The rates of prolonged home working amongst manufacturing buyers sat slightly higher than those of engineering suppliers, although a majority are still planning to work from the office full-time once they are able (59%). Meanwhile, 8% confirmed that they would be working from home on a permanent basis, whilst 33% expect to continue home working part-time.
Amongst both manufacturing buyers and engineering suppliers, the results indicate that most of the people who are currently working from home are planning to continue doing so - at least to some extent - on a long-term basis.
The COVID-19 pandemic has irreversibly changed the working environment for many people, meaning that a certain degree of acceptance needs to be employed if we are to make the new conditions work universally. Whilst communication will undoubtedly be impacted to an extent, ease of contact should hopefully be restored somewhat once more people return to offices and factories. It's also safe to assume that further contingencies will be put in place to allow those working from home to become more contactable.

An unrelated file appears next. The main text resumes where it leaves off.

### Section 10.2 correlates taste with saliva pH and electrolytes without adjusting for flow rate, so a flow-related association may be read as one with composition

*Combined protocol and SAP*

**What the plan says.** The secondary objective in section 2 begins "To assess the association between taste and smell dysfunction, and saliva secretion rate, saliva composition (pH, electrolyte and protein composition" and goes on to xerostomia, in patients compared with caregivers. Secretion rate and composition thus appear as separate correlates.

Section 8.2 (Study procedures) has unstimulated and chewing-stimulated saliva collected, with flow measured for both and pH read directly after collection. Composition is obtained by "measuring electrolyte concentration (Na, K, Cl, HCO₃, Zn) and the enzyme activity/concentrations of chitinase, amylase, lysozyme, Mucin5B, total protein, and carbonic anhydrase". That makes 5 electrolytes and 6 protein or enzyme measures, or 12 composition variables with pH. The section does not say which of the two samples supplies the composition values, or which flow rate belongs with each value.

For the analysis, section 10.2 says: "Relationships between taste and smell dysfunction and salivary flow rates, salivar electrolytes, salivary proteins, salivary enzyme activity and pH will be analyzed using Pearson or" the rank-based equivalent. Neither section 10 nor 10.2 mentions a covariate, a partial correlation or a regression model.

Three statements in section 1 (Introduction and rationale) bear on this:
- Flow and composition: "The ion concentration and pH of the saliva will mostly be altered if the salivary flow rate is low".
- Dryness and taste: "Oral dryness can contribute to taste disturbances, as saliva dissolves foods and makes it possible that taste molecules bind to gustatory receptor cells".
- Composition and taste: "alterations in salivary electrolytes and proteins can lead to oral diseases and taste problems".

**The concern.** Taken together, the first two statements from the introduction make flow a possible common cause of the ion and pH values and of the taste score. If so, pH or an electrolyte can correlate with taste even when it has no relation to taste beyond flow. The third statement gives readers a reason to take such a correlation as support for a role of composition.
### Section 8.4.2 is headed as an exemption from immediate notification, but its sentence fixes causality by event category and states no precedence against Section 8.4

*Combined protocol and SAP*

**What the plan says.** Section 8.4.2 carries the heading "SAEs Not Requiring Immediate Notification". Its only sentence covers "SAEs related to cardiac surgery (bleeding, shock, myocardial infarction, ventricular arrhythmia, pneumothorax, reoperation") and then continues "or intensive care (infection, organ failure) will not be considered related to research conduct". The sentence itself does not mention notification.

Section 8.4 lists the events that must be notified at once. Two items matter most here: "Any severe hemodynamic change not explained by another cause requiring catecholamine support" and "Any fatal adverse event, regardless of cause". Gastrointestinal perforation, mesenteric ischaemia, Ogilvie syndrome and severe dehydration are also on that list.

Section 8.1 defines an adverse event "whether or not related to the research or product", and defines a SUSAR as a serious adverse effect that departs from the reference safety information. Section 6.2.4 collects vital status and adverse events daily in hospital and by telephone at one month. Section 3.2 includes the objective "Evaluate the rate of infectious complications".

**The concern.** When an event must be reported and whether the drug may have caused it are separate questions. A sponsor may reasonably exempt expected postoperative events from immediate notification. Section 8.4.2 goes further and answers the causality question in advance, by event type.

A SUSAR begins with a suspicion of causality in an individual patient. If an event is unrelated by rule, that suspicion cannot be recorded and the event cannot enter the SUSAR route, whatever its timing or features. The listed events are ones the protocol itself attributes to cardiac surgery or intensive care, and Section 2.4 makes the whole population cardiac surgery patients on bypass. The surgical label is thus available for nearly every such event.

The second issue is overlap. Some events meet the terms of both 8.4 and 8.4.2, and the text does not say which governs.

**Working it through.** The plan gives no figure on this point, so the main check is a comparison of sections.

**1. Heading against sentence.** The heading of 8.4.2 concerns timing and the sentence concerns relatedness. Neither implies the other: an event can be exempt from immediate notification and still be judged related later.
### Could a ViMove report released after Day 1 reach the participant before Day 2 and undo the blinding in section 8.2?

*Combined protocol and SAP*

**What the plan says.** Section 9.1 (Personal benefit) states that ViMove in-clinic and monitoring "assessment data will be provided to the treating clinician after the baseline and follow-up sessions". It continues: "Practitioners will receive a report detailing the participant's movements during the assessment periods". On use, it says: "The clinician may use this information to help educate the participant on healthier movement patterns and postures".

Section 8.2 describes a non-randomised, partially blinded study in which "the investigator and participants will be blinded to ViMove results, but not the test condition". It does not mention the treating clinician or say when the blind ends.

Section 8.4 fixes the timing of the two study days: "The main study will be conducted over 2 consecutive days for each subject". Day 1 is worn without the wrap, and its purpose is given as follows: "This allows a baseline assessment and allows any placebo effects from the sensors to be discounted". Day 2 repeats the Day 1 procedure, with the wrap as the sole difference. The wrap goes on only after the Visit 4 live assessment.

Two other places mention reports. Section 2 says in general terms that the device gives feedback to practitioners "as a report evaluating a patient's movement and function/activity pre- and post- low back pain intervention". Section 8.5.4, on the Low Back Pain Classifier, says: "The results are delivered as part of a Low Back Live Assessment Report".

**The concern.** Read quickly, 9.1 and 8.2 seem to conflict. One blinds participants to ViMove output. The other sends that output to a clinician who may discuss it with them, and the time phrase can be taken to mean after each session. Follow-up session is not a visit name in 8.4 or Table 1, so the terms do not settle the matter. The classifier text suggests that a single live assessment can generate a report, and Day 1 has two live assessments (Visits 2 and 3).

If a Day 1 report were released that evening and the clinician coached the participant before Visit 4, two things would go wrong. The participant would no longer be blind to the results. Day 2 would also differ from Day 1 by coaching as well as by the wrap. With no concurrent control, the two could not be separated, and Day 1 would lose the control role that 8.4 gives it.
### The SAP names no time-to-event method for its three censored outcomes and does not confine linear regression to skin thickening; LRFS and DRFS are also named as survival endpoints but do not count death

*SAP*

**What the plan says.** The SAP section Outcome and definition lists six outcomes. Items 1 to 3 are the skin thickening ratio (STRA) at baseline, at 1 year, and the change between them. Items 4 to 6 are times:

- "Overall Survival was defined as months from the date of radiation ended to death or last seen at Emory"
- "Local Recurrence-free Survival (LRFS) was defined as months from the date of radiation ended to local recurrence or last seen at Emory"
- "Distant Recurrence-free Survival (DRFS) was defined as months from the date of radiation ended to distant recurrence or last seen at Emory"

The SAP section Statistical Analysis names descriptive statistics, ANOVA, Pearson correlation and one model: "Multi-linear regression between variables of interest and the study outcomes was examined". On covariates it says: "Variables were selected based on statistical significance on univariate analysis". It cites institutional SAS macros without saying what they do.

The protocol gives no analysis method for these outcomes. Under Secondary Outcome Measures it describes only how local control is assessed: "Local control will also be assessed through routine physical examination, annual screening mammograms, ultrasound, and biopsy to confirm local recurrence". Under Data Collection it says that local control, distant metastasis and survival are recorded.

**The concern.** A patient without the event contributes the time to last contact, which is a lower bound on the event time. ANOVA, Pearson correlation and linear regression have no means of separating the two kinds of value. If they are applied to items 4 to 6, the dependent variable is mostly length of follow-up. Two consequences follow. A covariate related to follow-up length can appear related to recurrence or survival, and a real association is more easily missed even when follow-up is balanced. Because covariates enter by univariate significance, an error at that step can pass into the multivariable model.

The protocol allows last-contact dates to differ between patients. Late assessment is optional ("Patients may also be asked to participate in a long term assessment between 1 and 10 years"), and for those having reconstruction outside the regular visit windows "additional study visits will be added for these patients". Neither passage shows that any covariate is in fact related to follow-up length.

In the meantime, it's important that we overcome these setbacks to enable easier communication on both sides. The engineering and manufacturing industries are already battling a myriad of challenges in the form of the materials shortage and the ramifications of Brexit, meaning that effective communication is now more important than ever before.
Indeed, if we do not make an effort to keep in touch with our clients and suppliers, then it is only our own businesses and our own subcontract projects that will suffer as a result